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Off grid camping is an amazing thing. It gives you the freedom to wander off the beaten path and really escape into nature. The best part? Off grid camping in an RV (AKA boondocking) allows you to enjoy all of the benefits of camping in the middle of nature without roughing it. 

That said, you will need to do a bit of preparation in order to camp off grid in comfort. We talk in detail about this in our Boondocking 101 post. That said, some people have already got those basics figured out and just want to find ways to dry camp for longer periods of time. If this sounds like you, the tips below are sure to help!

Water running in bathroom sink

Dealing with Water

First, let’s talk about water. Conserving water and finding ways to put as little water as possible down your gray tanks will ensure you can continue off grid camping for quite some time. 

Just Use a Trickle

Just barely turning the faucet when washing dishes or washing hands will ensure you don’t run any more water than what you actually need. We recommend making this a habit even when you aren’t camping off grid, so it becomes second nature for the whole family.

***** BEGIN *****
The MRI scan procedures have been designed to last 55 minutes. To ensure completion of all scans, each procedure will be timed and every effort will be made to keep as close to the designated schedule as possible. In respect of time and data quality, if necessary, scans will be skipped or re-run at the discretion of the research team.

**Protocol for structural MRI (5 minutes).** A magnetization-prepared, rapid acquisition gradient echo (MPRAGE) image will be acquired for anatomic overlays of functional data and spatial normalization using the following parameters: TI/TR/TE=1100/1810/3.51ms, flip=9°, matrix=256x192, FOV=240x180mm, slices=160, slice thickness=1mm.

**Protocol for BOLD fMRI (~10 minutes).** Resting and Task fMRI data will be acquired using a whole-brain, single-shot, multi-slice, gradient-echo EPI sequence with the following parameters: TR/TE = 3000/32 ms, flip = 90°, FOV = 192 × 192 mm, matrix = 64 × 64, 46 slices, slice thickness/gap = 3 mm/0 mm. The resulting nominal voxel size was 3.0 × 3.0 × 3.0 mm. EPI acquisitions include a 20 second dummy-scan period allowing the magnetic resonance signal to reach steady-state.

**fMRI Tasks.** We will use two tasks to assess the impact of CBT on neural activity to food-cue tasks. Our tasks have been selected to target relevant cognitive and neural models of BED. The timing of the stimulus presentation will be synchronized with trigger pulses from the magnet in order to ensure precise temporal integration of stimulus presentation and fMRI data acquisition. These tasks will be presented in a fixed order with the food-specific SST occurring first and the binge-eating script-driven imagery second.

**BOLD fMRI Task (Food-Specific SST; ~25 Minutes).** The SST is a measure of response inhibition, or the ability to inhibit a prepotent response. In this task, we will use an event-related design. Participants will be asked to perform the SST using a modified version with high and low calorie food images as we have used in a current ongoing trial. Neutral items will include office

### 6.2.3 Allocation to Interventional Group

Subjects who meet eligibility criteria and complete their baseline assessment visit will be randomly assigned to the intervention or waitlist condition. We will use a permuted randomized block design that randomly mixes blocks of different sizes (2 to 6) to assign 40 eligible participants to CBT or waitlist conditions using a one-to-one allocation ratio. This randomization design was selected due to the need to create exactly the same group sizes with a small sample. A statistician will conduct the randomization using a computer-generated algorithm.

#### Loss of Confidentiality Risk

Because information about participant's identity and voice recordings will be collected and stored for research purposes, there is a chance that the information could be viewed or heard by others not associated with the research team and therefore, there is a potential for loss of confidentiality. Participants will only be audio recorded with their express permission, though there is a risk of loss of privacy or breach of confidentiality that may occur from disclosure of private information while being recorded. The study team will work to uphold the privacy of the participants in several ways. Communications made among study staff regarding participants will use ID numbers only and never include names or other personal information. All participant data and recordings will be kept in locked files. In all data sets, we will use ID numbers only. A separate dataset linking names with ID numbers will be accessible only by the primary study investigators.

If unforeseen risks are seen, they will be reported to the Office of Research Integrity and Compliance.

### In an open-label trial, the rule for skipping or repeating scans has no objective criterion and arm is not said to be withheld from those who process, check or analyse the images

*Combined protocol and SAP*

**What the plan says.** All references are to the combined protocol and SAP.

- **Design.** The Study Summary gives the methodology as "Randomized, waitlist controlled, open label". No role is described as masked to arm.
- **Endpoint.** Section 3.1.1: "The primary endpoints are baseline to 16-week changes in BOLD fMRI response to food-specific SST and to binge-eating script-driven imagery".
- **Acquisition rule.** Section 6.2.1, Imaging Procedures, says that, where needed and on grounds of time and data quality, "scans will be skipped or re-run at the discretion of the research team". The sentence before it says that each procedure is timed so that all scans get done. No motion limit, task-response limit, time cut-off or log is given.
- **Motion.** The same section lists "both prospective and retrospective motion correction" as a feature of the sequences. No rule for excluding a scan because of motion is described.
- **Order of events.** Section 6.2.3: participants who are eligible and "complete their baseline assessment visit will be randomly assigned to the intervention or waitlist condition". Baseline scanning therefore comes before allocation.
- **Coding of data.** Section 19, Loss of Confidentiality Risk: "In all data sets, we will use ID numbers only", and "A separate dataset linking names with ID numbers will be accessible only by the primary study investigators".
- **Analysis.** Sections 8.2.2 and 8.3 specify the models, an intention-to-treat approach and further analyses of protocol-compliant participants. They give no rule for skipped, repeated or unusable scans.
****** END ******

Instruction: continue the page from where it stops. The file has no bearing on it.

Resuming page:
Reduce Dish Usage

Obviously, the fewer dishes you have to wash, the less water you’ll have to use on dishwashing. For this reason, it’s a great idea to pick one-pot meals and/or grill out whenever possible. Many families also choose to eat off of paper plates when boondocking. 

Wipe Out Dishes

When you’re finished eating, be sure to wipe out the dishes with paper towels or wet wipes right away. In some cases, this will be enough to make the dish usable again, but even when this isn’t the case, it makes washing dishes easier, leading to less water usage. 

Use Dishwater to Flush

When you do have to use some of your precious water to wash dishes (or take a shower), catch it in a tub. You can then put that water in a jug near the toilet, switch off the water pump when flushing, and use the dishwater (or shower water) to flush. 

If It’s Yellow, Let It Mellow

Speaking of flushing, you really don’t have to flush every time. Many boondockers abide by the “if it’s yellow, let it mellow” rule, meaning they only use water to flush a few times a day. 

Consider Other Toilet Options

If you’ll be boondocking regularly, it’s worth considering putting in a composting toilet instead of a traditional RV toilet. If you don’t mind making a big investment, an incinerating toilet is another interesting option. Another idea? Try to stick to dry camping spots that include vault toilets and use those whenever possible. 

Switch Out the Shower Head

Showering can use a lot of water. One of the best ways to cut back on the amount of water you use while bathing is to install a low flow shower head that includes a switch so the water can easily be turned on and off throughout the shower. We recommend Oxygenics products for this.